A Beginner’s Guide to Kayaking: From Learning to Paddle to Buying a Kayak


Kayaking is one of our favorite activities. We love the feeling of being in the water, seeing wildlife and birds, and the relaxation of just diving in a paddle and floating around. Since we live on a lake and own kayaks, we have endless possibilities to be on the water.

We’ve also kayaked on vacation, explored the bioluminescent bays of Puerto Rico, kayaked around Arcadia Bay, spotted grizzly bears from Alaskan waters, and floated down the Delaware River in the Delaware Water Gap. And the highlight of a lifetime – kayaking in Antarctica.

For us kayaking is all about relaxation – we are not white water, long distance or fast kayakers. Sure, we exercise and have done some hard kayaking, but enjoying the scenery and being with the water is our main focus.

Kayaking can be practiced by almost anyone. Here are some tips to start your kayaking journey.

Regina in her sit-in kayak

(Photo credit: Sue Davies / Traveling for Life Now)

1. If you don’t try kayaking, you’ll never know how much fun it is

Our first tip for beginners is to do it. If you don’t try, you will never discover the joy of being in the water and paddling calmly. Take a deep breath and go for it.

2. Start Slow – Don’t Bite More Than You Can Chew

Kayaking looks very easy, and it can be. However, if you are new to kayaking, it is best to take it slow. Starting out in a calm lake is much easier than tackling the Delaware River or ocean rapids on your first attempt.

It can be useful to make your first trip with an organized tour or take a lesson. That way, you’ll have someone to teach you how to hold the paddle, turn, avoid hazards, and have the most enjoyable experience. If you decide to go on an excursion, try to find a short trip instead of embarking on a long 2-3 day adventure.

3. Learn to paddle, turn and stop

Learning to maneuver a kayak is essential. You have to know how to turn right, left, stop or even reverse. Basically, the kayak goes in the direction of the side you are paddling on. If you take an organized tour they will give you a lesson on how to do it on your first day. Some kayaks (often used by tour operators) have rudders for steering.

4. Rent before you buy

We had been kayaking for over a decade before we considered buying a kayak. In the early years we usually rented kayaks or joined organized tours. This had many advantages. We learned that we love kayaking and were able to experiment with different types of kayaks. Once we felt strong enough, we transitioned from organized tours to renting kayaks and heading out on our own. From there we bought our own kayaks.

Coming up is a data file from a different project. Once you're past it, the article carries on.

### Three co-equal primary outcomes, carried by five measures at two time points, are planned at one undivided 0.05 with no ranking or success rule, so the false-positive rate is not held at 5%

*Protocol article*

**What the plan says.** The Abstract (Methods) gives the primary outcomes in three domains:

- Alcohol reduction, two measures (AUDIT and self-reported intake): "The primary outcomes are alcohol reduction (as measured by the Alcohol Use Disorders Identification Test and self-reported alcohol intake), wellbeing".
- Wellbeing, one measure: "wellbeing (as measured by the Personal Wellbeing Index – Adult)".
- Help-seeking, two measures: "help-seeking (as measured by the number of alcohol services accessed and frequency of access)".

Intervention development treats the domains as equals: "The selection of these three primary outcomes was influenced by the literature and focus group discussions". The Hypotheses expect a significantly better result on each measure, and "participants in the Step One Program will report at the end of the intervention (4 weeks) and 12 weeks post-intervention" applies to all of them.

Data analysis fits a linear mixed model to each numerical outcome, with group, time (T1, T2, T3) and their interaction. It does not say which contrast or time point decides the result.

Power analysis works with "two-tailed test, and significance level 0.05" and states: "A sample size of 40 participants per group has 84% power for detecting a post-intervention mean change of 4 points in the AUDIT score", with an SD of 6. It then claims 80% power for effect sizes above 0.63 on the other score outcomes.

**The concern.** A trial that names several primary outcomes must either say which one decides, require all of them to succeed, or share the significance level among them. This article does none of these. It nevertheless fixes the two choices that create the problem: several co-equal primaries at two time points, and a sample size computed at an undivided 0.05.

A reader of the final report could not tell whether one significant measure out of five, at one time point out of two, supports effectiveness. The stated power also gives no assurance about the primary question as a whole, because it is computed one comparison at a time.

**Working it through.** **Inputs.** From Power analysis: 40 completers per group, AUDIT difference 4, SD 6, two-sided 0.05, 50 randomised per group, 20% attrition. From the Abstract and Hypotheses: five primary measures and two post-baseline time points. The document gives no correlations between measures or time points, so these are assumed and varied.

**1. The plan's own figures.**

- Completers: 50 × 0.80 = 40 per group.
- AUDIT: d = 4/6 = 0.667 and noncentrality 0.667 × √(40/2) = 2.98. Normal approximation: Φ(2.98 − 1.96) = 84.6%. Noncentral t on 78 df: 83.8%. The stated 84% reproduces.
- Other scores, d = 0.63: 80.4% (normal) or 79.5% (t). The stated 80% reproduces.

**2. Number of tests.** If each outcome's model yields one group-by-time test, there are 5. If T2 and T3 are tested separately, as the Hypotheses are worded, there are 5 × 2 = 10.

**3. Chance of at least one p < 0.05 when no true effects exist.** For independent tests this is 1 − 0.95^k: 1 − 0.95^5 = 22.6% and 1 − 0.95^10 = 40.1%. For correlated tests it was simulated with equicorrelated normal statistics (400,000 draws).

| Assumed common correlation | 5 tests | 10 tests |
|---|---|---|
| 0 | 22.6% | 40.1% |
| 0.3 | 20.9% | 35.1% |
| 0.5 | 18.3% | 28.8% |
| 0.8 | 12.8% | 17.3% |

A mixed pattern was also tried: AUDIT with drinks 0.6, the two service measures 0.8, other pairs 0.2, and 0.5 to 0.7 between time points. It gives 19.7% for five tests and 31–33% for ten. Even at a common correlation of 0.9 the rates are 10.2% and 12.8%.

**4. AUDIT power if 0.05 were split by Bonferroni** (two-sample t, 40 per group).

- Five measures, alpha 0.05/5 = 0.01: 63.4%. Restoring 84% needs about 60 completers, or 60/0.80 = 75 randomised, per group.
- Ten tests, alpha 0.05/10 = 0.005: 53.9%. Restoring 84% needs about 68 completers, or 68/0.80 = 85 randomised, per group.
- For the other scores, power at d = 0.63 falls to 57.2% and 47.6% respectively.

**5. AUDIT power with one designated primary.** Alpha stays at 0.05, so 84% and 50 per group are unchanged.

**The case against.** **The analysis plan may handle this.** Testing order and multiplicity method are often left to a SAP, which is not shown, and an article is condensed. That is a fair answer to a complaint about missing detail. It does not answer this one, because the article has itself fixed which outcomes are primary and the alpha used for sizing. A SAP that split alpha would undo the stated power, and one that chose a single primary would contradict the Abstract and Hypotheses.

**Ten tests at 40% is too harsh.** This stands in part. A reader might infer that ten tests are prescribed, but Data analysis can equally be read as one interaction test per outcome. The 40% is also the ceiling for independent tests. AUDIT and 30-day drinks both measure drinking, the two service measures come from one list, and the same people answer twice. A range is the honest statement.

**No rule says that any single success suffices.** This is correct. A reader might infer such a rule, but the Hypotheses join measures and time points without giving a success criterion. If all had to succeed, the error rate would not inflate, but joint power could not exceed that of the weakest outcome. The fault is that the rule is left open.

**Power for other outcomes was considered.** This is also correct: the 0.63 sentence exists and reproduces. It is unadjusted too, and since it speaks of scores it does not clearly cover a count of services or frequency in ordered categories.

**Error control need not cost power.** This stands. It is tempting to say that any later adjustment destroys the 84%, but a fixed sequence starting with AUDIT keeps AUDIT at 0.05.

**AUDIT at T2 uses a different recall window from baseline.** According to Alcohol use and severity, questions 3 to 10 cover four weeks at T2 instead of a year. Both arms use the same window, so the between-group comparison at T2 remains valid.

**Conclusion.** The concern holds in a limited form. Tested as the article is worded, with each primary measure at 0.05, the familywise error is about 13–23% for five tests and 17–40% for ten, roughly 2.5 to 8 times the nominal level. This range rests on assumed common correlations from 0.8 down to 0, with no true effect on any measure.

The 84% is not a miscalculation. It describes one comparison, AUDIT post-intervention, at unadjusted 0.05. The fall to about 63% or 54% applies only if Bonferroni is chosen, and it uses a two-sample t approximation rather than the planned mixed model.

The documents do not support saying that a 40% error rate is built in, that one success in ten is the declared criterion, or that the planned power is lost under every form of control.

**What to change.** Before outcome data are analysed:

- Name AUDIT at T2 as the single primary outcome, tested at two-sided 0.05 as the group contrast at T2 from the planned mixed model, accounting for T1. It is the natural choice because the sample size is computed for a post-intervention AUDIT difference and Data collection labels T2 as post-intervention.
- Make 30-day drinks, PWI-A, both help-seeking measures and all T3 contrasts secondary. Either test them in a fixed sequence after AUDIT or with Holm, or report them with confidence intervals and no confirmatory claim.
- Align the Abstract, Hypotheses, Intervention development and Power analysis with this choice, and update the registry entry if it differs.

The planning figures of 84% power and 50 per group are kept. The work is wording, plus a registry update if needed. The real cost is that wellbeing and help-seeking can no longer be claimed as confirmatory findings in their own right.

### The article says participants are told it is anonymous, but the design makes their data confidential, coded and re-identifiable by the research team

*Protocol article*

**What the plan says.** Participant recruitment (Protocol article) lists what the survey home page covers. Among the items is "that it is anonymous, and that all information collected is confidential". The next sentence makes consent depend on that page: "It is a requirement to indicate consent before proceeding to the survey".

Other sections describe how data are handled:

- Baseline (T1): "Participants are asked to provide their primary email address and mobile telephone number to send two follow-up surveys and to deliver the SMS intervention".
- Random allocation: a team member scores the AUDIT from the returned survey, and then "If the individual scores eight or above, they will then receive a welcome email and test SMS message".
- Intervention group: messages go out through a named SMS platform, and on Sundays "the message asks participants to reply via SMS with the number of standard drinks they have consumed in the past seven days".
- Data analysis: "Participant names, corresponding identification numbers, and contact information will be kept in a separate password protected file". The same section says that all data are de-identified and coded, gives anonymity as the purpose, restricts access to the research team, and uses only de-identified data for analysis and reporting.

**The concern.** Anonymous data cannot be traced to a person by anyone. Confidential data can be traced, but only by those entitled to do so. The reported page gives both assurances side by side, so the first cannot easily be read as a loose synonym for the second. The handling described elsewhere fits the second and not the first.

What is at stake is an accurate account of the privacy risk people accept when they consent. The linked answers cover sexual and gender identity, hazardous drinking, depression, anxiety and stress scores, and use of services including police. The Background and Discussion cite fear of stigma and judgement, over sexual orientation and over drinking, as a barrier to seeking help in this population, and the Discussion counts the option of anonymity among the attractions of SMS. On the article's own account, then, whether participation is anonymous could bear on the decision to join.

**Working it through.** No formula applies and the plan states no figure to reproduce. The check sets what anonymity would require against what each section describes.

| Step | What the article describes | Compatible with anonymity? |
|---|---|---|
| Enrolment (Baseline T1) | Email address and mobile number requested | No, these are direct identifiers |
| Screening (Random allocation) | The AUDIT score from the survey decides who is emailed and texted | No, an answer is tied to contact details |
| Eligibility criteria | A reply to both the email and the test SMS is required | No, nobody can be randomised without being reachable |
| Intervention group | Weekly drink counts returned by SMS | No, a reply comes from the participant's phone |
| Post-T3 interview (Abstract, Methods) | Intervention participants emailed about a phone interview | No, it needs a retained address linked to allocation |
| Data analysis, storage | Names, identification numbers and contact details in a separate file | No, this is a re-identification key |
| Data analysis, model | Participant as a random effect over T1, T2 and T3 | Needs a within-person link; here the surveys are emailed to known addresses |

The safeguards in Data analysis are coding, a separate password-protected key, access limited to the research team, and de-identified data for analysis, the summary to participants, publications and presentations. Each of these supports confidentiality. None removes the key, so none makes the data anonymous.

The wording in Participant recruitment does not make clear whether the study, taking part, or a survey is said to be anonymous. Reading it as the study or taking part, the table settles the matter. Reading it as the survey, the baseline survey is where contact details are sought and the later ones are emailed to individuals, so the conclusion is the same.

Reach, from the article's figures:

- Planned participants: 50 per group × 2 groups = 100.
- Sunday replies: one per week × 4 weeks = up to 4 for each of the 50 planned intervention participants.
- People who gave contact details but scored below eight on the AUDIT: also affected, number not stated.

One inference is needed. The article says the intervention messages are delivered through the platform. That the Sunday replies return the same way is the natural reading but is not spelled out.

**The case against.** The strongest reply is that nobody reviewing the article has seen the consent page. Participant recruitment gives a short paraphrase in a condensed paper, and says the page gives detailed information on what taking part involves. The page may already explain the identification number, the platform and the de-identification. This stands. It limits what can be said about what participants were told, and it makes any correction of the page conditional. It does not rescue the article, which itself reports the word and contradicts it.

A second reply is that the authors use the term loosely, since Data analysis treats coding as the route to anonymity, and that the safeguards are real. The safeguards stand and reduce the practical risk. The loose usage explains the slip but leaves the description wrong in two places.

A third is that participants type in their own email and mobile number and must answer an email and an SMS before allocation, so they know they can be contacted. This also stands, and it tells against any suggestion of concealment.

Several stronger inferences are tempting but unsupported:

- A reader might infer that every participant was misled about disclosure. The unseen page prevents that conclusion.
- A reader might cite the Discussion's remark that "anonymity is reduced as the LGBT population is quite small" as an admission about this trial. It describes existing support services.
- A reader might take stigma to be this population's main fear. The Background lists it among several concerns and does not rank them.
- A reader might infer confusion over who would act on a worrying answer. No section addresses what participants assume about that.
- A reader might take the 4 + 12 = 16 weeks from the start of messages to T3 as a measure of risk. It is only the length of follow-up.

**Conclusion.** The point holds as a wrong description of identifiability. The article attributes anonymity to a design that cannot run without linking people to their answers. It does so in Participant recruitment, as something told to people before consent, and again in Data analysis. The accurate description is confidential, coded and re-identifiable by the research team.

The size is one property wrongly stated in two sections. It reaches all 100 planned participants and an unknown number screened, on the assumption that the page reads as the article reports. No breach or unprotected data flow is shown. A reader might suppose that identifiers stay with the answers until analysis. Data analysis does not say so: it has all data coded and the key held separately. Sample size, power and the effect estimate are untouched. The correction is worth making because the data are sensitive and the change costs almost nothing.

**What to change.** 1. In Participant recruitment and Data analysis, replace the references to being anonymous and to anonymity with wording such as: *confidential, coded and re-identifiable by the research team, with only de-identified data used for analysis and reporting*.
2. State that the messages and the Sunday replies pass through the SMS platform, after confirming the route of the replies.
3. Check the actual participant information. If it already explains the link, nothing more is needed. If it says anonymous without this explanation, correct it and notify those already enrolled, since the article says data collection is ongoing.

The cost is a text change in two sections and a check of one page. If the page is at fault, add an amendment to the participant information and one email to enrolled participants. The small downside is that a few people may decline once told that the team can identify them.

Kayaking on Lake Kemah

Sue and Regina are kayaking on Lake Kemah

(Photo credit: Sue Davies / Traveling for Life Now)

5. Always go out with a friend

For a very experienced kayaker, going out alone is quite safe. For new kayakers, this is not the case. We always kayak together, even in our backyard lake. You never know when something can go wrong and you can find yourself in a dangerous situation.

6. Don’t forget water, snacks, sunscreen, insect repellent and hats

One way to ruin a kayaking trip is to be unprepared. Being on the water in the sun means you are exposed to the elements and can become dehydrated. Be sure to bring water, sunscreen, and a hat. We wear lycra so we don’t have to reapply sunscreen frequently. If you’re going for a long day in the water, snacks are essential. Insect repellent will also be useful. To get on the boat, we wear water shoes.

7. Always put on a life jacket

We always wear life jackets. It doesn’t matter if we only go out for half an hour or more. You could accidentally capsize and wearing a life jacket might be the only thing keeping you afloat. In fact, we require everyone visiting the lake to wear a life jacket when kayaking.

8. Keep things dry while kayaking

In the summer, you probably don’t mind getting wet from kayak spray. But your camera, phone, and wallet won’t be so happy to get soaked. This is where a dry bag comes in. Dry bags are inexpensive and are designed to keep things dry when you’re in a boat or kayak. It’s an essential investment if you want to take pictures from your kayak or even just have your phone with you. These days, you can even get a little protective cover just for your smartphone and attach a foam float in case your phone falls in water.